So when the flashback ends, we expect things to take off again (we're in the second half of the second act by now). And they do, for a while. And then we get another flashback. About the young woman who gave Wilee the envelope. And then we get another.

And all the while, the chase motif is almost completely forgotten because the villain sets a trap which means he's waiting at the end of the ride.

Okay - the protagonist and the antagonist cannot meet up again until  5:00 P.M. (the time at which the film started before it flashed back). So how do you keep a chase going when one of the participants in the chase is just laying in ambush at the finish line?

Well, luckily Wilee has a rival in the courier business who has gotten his hands on the envelope and is unwittingly racing to deliver it to the bad guy. And Wilee has to stop him. So a big, long bicycle chase follows, going through Central Park, but although it has some cool moments and fun obstacles, the stakes are relatively low - and certainly not life-or-death.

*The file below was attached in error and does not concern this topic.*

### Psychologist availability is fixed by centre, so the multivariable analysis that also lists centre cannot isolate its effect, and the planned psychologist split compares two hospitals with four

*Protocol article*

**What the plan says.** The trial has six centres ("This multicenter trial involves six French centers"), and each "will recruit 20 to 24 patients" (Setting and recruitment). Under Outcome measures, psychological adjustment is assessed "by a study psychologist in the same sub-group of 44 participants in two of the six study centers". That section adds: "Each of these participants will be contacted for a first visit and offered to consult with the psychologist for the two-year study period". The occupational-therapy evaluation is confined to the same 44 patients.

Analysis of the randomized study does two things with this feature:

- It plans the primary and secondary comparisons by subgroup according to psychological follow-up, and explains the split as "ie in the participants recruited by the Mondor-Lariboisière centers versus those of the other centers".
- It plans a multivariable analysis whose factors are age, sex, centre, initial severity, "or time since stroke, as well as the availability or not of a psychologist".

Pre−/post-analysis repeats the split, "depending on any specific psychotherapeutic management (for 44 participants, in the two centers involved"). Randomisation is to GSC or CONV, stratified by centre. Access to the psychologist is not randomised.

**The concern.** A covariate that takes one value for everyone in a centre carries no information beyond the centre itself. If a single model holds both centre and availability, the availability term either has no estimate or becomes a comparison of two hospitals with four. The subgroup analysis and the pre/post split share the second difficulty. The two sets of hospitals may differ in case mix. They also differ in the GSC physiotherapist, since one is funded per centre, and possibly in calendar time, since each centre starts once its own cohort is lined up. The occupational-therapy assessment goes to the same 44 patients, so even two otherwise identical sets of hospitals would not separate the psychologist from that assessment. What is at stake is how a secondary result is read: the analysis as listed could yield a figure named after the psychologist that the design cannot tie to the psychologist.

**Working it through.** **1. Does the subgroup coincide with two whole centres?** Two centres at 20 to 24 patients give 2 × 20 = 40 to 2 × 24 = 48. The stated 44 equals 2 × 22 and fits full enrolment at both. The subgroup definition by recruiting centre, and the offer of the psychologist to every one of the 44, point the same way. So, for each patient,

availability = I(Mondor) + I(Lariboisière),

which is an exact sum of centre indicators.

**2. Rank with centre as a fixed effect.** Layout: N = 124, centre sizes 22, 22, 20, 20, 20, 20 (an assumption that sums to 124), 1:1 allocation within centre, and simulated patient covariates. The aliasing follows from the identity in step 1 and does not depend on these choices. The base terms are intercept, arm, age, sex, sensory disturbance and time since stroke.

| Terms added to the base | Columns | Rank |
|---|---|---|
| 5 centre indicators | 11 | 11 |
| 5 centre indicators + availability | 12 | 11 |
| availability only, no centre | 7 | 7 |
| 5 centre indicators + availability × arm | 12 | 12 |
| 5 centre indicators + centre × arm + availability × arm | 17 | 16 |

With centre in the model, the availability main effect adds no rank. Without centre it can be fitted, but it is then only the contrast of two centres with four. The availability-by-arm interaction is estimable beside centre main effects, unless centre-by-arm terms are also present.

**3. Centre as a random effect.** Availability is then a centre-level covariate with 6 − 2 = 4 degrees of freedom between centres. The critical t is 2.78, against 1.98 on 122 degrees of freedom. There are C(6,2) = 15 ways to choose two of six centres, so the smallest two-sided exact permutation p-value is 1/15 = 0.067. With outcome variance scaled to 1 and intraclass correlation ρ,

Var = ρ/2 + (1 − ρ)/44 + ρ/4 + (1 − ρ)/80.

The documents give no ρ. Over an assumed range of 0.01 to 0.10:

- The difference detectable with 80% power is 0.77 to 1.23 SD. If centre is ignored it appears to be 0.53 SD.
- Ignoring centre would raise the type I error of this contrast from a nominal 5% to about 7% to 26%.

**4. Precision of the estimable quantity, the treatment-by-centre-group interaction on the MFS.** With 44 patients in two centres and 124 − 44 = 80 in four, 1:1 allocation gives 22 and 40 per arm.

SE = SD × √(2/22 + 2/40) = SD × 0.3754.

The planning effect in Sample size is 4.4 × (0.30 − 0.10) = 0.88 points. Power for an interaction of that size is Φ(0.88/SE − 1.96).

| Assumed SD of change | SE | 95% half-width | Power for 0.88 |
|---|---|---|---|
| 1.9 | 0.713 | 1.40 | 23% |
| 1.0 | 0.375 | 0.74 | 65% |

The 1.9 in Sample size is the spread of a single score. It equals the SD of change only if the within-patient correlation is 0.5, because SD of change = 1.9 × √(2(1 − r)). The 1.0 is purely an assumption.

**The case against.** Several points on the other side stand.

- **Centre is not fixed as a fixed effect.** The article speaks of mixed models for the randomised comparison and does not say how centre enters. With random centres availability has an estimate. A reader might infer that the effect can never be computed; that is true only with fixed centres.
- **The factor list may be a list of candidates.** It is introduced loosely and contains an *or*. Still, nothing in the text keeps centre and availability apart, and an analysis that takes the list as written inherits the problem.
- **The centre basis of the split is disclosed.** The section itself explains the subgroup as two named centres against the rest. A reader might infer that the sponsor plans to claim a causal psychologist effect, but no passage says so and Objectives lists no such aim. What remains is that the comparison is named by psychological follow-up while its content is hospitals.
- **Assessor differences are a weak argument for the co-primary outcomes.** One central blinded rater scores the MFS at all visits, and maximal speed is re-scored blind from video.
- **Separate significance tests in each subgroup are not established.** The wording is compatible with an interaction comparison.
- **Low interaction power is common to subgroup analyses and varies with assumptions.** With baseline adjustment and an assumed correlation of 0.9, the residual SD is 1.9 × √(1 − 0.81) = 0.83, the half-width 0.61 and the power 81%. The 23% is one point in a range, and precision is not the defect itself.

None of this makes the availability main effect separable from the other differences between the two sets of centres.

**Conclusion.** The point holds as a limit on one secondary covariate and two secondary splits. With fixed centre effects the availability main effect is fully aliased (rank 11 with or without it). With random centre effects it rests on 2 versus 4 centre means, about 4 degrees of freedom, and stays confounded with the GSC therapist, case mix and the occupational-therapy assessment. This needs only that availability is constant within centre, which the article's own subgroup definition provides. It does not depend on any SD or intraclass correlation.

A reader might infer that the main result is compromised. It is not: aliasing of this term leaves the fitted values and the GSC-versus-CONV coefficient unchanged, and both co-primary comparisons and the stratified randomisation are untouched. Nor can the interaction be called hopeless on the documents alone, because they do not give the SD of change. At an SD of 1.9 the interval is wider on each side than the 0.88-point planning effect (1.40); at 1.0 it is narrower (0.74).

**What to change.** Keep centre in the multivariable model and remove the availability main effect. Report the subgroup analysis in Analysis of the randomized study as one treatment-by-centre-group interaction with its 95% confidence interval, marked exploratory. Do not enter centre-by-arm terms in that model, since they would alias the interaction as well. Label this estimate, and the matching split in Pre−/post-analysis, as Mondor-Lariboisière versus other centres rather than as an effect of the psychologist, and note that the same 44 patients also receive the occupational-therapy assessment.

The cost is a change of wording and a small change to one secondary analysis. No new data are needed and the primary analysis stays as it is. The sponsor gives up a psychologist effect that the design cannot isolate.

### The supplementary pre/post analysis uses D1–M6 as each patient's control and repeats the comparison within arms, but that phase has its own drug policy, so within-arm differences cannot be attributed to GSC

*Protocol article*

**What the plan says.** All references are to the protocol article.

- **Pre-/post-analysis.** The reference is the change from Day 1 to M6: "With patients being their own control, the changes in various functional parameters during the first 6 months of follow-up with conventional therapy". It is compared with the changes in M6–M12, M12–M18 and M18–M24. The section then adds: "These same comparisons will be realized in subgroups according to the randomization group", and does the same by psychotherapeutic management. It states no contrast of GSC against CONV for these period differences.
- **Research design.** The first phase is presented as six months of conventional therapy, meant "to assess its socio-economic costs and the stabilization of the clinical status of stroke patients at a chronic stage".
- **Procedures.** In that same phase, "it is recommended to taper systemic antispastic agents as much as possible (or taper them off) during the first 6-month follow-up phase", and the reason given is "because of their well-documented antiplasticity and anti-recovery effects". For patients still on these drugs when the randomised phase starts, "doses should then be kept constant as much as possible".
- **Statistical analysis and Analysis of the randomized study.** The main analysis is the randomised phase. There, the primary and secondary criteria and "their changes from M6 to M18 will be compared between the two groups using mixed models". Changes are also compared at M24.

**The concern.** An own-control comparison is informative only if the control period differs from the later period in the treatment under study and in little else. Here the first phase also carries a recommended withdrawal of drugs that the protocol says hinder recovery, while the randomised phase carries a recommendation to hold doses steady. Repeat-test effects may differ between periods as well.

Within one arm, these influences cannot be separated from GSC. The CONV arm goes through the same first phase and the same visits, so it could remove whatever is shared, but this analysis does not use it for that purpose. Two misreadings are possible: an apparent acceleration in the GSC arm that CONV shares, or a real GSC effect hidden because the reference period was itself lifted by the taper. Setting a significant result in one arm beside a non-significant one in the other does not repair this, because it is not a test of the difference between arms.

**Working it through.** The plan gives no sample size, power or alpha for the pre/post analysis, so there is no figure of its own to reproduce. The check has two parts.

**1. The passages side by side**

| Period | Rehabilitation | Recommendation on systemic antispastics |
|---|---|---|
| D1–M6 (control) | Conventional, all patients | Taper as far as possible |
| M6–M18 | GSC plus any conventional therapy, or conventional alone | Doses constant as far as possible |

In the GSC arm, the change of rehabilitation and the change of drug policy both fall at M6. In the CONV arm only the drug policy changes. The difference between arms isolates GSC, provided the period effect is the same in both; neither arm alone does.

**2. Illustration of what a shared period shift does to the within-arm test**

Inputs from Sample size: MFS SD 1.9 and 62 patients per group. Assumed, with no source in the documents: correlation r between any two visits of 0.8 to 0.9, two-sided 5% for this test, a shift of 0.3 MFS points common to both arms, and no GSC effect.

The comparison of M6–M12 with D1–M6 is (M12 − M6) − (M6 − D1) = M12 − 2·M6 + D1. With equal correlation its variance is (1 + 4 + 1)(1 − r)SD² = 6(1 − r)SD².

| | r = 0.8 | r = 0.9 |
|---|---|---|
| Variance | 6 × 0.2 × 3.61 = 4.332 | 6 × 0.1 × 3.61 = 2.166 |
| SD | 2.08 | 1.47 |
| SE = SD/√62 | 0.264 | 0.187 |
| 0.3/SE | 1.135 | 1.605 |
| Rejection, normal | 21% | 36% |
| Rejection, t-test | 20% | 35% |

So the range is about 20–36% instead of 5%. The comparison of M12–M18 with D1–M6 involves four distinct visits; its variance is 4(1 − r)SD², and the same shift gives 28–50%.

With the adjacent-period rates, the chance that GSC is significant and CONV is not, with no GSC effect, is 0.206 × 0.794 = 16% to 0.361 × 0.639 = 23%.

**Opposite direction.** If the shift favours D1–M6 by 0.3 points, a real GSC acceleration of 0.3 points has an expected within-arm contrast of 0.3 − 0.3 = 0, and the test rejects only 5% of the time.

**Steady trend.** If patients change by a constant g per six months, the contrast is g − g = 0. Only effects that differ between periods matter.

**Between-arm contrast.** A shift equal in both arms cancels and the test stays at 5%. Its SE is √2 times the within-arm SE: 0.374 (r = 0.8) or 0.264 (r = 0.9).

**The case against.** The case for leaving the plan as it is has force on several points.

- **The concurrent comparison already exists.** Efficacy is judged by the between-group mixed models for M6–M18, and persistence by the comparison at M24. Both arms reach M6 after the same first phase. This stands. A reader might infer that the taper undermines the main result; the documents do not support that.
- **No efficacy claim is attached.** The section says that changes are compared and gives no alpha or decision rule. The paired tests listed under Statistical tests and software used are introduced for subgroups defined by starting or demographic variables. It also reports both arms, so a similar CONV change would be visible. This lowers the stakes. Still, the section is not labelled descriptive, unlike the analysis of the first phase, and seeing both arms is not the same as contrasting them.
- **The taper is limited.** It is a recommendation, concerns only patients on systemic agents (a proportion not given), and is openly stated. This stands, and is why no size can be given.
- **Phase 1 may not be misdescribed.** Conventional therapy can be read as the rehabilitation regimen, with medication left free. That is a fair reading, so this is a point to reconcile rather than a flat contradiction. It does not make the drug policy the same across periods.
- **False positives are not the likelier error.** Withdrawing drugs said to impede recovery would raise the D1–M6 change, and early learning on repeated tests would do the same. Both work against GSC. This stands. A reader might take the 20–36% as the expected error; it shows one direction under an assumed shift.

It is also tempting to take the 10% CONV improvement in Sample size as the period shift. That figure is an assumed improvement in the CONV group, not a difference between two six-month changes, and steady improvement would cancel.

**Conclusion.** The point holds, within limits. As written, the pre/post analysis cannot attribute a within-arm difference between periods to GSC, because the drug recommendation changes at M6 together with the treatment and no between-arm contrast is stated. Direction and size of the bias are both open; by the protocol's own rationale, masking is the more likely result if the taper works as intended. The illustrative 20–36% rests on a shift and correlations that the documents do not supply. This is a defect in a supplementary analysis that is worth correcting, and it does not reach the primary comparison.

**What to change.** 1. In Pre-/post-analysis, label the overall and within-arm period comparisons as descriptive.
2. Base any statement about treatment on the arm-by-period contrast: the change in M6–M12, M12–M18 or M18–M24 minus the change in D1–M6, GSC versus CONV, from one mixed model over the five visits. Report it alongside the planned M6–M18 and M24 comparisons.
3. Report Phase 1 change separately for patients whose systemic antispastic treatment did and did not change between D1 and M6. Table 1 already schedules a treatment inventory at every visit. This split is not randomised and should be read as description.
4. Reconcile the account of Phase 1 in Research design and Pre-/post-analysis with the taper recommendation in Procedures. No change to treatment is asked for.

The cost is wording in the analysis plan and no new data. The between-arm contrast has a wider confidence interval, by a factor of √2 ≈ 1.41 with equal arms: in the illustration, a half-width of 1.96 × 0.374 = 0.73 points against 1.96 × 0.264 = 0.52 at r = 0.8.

Then we come to the moment which opened the film, and to our surprise, the story doesn't end there. It was actually the end of act two. Act three gives us some more bike stunts (though not much chasing), suddenly cuts to China for a few scenes, and then resolves everything neatly. (the China cut is jarring because we expect it to be a flashback but it is actually happening 'right now', concurrently with the action at that point in the narrative). And we are left fairly unsatisfied.

Premium Rush is a perfect example of flashbacks being used in a way to halt the forward momentum of the story. In this film, they bring the story almost to a halt (especially the scenes with Jamie Chung). Just when you want the story to accelerate and you are expecting even more harrowing and spectacular chases, the pace slows down, the stakes and backstory are explained, and frankly, the movie becomes fairly sedate. And it never picks up enough steam again to match the energy and drive of its first half.